Killer Whales,” which was not a single before the album but was streamed on McMorrow’s Facebook page a few weeks prior to the album’s release, is a song which explores self-doubt in its purest form. Just like in ‘I Lie Awake Every Night’, McMorrow is showing us his inner feelings without asking for pity or help – the song is probably a catharsis which hopefully will get him to understand how he feels about himself. In the letter he published months before releasing the album, James Vincent McMorrow talked about not being the most confident person, and it’s this sentiment he is evoking in ‘Killer Whales’, where he investigates his feelings of self-doubt in different areas of his life: ranging from being in a relationship to being remembered in the world. He is again offering us a glimpse of his true self, and it’s in these songs where you see the real effort he put into making this album – it takes a lot for someone to bare it all for a friend, imagine being this open for the whole world to hear. It isn’t easy, but it’s worth it, because in songs like “Killer Whales” and “I Lie Awake Every Night” you really feel the emotional connection to the album, which is what essentially makes it so special for both McMorrow and the listener.

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James Vincent McMorrow © Sarah Doyle
James Vincent McMorrow © Sarah Doyle

Seek Another

If you’re a fan of James Vincent McMorrow’s voice, you will love “Seek Another.” In this pretty simple song, a constant beat and chord sequence repeat themselves while the versatility in McMorrow’s voice is showcased. He starts the song with the high notes we all know and love him for, but descends almost to the point of speaking after the second chorus. Here there is no choir like in ‘Last Story’ or backup singers like in ‘Get Low’, but he provides his own backup voice. He suggests that the person he is singing to should protect his or herself (“Don’t go out alone/I have seen some terrible things”) and yet does not protect his voice in this track, but instead shows you various sides of it. This is symbolic of McMorrow’s growing self-confidence, since in We Move he decided to allow his voice to be at the forefront of the record instead of camouflaging it like I mentioned before.

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In the album’s first ballad, McMorrow talks about reaching the point in a relationship where the games end and it turns into something serious, where you either give in or your relationship won’t progress. “Surreal” is the tug of war between wanting to be vulnerable and being afraid to be so open, which might also reflect McMorrow’s sense of anticipation but slight fear of being this honest in We Move. His voice, like in ‘Seek Another’, is the shining star of the track, making it even more personal – his high notes make it seem like you’re peeping into his soul, commanding you to listen but at the same time exposing both his vulnerability and strength.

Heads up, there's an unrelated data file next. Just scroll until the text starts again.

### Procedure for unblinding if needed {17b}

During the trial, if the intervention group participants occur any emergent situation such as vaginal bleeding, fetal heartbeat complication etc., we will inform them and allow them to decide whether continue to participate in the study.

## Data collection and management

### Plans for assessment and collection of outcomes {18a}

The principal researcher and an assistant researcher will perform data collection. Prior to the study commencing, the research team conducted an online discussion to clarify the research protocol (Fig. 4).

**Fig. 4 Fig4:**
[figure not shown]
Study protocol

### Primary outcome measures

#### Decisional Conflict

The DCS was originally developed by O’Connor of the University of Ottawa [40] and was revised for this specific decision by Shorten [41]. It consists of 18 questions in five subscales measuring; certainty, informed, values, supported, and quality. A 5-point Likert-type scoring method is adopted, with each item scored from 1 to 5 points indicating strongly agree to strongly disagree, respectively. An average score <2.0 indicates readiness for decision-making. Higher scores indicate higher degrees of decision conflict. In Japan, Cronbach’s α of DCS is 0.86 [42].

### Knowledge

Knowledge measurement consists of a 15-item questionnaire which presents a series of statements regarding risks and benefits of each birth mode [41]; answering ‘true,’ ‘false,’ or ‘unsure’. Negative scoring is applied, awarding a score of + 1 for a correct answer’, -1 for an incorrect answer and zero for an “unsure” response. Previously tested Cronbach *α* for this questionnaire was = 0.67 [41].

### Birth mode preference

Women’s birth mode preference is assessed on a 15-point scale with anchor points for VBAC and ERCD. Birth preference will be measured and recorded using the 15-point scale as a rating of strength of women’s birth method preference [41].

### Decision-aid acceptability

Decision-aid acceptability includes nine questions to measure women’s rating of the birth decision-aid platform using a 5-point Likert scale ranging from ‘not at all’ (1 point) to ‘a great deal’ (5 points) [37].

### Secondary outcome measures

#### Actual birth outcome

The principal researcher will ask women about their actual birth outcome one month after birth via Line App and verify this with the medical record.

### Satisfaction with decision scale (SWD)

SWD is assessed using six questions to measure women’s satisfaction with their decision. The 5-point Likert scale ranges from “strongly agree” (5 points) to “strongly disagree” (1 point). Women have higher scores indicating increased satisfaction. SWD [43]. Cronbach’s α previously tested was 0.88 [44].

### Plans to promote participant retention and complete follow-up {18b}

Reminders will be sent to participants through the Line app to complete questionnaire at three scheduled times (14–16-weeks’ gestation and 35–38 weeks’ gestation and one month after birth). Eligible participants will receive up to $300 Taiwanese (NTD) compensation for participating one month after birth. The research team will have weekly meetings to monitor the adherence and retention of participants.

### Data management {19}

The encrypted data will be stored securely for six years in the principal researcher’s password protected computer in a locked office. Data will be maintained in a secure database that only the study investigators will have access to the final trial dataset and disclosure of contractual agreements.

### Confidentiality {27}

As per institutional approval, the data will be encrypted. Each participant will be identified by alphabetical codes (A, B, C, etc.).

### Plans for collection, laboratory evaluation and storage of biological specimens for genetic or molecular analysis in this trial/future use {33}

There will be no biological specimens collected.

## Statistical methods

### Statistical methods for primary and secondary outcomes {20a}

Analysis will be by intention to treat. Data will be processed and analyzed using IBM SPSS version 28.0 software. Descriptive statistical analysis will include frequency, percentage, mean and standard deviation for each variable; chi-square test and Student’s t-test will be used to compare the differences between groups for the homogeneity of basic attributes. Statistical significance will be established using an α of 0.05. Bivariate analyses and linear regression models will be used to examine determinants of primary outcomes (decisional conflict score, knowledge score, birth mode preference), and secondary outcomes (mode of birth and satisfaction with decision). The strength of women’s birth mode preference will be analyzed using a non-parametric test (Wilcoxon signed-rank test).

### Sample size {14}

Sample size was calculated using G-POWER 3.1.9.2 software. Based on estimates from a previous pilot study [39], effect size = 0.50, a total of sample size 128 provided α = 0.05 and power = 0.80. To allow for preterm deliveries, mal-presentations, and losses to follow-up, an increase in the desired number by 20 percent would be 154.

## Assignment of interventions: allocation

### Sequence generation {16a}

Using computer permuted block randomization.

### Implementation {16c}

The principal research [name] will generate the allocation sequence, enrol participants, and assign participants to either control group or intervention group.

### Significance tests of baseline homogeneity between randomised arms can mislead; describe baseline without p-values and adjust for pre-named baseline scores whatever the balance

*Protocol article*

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Lost Angles

I believe “Lost Angles” is the anthem of We Move. The song encapsulates McMorrow’s struggle with and desire to change, accurately translating both his fear and braveness in putting out such a bold record. McMorrow has continuously declared that We Move is the album he has always wanted to make, both in terms of sound and lyrics, and the main message of ‘Lost Angles’ is, basically, don’t be afraid of owning up to who you are – “don’t let fear control you”. He nods to the album’s title in the song, saying “There’s a reason that people move or people don’t, people change or people stay the same completely” and in these lyrics is referencing his own movement and change as well as other people’s. Again, his voice is the song’s main character and this increases your proximity to the track. In ‘Lost Angles’, McMorrow talks to you, but mainly talks to himself, encouraging himself to take risks. This song closes the record, leaving a legacy of bravery and sentimentality behind, and reminding you that, indeed, we are all humans, plagued by insecurities and fear but moved by desire and willpower – we’re all moving across the same ocean, but only on different boats.

What you want to be
This time
You could be a wolf one day
Just howling away 

Is it better
To live your life in shallow water
Or risk failure
Drowning in the deep end

So you fear it
You fear that every move you make
Is just a hammer
you are just a nail but you’re not
Don’t let fear control you

Connect with James Vincent McMorrow on Facebook, Twitter, Instagram
Discover more new music on Atwood’s Picks
cover photo: James Vincent McMorrow © Sarah Doyle

We Move – James Vincent McMorrow

We Move - James Vincent McMorrow
We Move – James Vincent McMorrow

:: James Vincent McMorrow :: Tour 2016 ::

11/7 – Webster Hall – New York, NY
11/9 – 9:30 Club – Washington D.C.
11/10 – Union Transfer – Philadelphia, PA
11/11 – Paradise Rock Club – Boston, MA
11/12 – Corona Theatre – Montreal, QC, CAN
11/14 – Phoenix Concert Theatre – Toronto, ON, Canada
11/15 – Newport Music Hall – Columbus, OH
11/16 – Metro – Chicago, IL
11/18 – First Avenue – Minneapolis, MN
11/19 – Park Theatre – Winnipeg, Manitoba, CAN
11/21 – The Winspear Centre – Edmonton, Alberta, CAN
11/22 – Jack Singer Concert Hall – Calgary, Alberta, CAN
11/24 – Commodore Ballroom – Vancouver, British Columbia, CAN
11/25 – Alix Goolden Hall – Victoria, British Columbia, CAN
11/26 – The Showbox at The Market – Seattle, WA
11/27 – Wonder Ballroom – Portland, OR
11/29 – The UC Theatre – Berkeley, CA
12/1 – The Wiltern – Los Angeles, CA